Links of the Day…

A selection of articles that I have enjoyed over the last few days…

How to be a judge – Spinning Hugo

Key Figures In British Engineering History Who May Or May Not Have Led A Secret Double Life. Part 1 In A Series Of 1 – Why Miss Jones

With style and a dash of daring, the new SNP MPs rise to battle for their own little corner – Chris Deerin

It’s Time to Legalize Polygamy – Fredrik Deboer

They’re Trying to Be King of the Mormons – Matt Canham, Thomas Burr


Michael Gove on Justice


Image: Legatum Institute (

Michael Gove gave his first speech today in his role as Secretary of State for Justice and Lord Chancellor. Speaking at the Legatum Institute, Mr Gove set out some big picture proposals, giving an indication of his direction of travel for the coming months/years.

While there was little in terms of specific policy detail, his speech did offer some insight into his vision both for the legal system and for his approach to his role. Here are few of my take-aways:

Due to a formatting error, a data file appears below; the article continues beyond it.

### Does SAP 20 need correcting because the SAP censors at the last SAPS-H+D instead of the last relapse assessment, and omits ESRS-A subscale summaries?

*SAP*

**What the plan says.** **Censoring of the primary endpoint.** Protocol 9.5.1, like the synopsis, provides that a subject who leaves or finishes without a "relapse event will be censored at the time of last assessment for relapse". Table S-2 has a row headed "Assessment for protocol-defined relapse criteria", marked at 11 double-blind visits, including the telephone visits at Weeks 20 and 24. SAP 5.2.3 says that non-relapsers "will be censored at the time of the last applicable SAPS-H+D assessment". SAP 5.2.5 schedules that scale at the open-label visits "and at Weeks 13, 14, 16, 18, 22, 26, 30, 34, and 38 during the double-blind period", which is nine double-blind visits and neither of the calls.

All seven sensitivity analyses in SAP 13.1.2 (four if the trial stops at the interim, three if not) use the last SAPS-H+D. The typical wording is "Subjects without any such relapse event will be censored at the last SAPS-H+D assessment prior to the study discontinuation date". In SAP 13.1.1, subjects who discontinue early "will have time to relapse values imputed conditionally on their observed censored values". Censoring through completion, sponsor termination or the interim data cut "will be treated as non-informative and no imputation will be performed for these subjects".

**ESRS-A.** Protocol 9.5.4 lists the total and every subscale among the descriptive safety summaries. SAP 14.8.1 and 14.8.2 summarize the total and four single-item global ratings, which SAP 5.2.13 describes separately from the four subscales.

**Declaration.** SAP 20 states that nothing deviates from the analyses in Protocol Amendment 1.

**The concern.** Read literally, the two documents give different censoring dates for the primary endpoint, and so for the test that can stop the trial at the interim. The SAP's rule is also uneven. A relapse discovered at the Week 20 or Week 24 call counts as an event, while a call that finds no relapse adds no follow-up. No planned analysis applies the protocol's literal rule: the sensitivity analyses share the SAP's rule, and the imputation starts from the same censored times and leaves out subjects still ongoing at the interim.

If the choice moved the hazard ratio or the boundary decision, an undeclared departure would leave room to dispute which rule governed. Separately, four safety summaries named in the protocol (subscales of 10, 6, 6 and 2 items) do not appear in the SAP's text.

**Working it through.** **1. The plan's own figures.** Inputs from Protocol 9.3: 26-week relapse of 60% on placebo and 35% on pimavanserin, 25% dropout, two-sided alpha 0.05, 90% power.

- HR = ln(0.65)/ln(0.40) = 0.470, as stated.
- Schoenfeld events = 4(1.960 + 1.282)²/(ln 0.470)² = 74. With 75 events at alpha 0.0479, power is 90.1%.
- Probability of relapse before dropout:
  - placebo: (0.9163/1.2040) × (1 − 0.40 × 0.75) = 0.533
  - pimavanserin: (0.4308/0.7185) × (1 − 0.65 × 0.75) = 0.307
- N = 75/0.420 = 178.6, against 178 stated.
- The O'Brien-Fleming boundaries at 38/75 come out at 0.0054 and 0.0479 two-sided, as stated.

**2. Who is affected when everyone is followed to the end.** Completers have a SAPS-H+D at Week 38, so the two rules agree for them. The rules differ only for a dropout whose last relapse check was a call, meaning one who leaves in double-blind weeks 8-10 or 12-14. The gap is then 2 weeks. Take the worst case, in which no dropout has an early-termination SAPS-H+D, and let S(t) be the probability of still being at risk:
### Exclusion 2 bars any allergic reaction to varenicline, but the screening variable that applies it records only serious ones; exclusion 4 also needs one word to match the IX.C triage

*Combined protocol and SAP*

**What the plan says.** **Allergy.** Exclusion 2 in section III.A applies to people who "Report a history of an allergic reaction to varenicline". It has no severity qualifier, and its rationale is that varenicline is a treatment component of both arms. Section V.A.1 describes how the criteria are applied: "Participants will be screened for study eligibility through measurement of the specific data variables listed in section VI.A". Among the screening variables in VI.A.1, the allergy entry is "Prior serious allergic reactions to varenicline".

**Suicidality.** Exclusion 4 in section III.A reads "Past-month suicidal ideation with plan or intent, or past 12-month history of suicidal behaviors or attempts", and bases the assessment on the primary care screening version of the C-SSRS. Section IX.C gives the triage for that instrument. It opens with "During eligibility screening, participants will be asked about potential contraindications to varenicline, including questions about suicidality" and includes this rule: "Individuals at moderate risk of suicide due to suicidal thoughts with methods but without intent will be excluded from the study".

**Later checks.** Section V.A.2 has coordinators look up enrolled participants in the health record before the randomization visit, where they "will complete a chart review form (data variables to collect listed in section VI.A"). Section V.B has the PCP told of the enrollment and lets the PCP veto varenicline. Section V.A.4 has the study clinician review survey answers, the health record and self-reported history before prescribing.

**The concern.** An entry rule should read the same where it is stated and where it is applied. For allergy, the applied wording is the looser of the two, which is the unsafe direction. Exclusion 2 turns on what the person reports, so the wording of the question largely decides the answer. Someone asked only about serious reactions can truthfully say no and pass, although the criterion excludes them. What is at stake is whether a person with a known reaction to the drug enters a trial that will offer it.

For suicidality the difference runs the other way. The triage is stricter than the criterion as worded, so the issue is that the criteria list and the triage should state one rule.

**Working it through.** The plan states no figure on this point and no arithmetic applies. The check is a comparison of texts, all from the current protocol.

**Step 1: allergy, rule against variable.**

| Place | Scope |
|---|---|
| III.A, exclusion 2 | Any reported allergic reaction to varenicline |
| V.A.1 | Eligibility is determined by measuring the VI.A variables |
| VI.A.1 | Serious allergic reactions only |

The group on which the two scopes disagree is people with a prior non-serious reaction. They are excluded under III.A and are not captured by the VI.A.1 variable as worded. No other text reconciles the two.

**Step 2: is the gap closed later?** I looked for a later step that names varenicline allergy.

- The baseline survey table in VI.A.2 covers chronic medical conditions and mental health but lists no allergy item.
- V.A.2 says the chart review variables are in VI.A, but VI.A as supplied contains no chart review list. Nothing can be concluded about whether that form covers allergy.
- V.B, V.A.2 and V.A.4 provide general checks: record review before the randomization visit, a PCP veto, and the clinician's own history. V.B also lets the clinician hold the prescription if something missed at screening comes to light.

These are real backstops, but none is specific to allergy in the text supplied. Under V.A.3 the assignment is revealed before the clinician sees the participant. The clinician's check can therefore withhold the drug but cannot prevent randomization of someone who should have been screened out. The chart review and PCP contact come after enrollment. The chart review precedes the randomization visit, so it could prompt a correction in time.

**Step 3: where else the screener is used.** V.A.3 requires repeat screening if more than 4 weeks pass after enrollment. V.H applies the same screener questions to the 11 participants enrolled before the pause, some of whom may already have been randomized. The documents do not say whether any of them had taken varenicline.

1) A change of tone. I’ve long been a fan of Mr Gove. I am a supporter of his education reforms. However, much of his good work as Education Secretary was overshadowed by the tone and manner in which he approached his role. His adversarial approach saw him do battle with a whole host of established figures within the education system. I’m sure that much of this was unavoidable given the reforms he was championing but it seemed at times he deliberately sought-out a fight and relished the confrontation. His speech today was of a very different tone indicating that he would not be replicating his former approach. He cited and praised numerous senior legal professionals highlighted the good working relationship he has with them.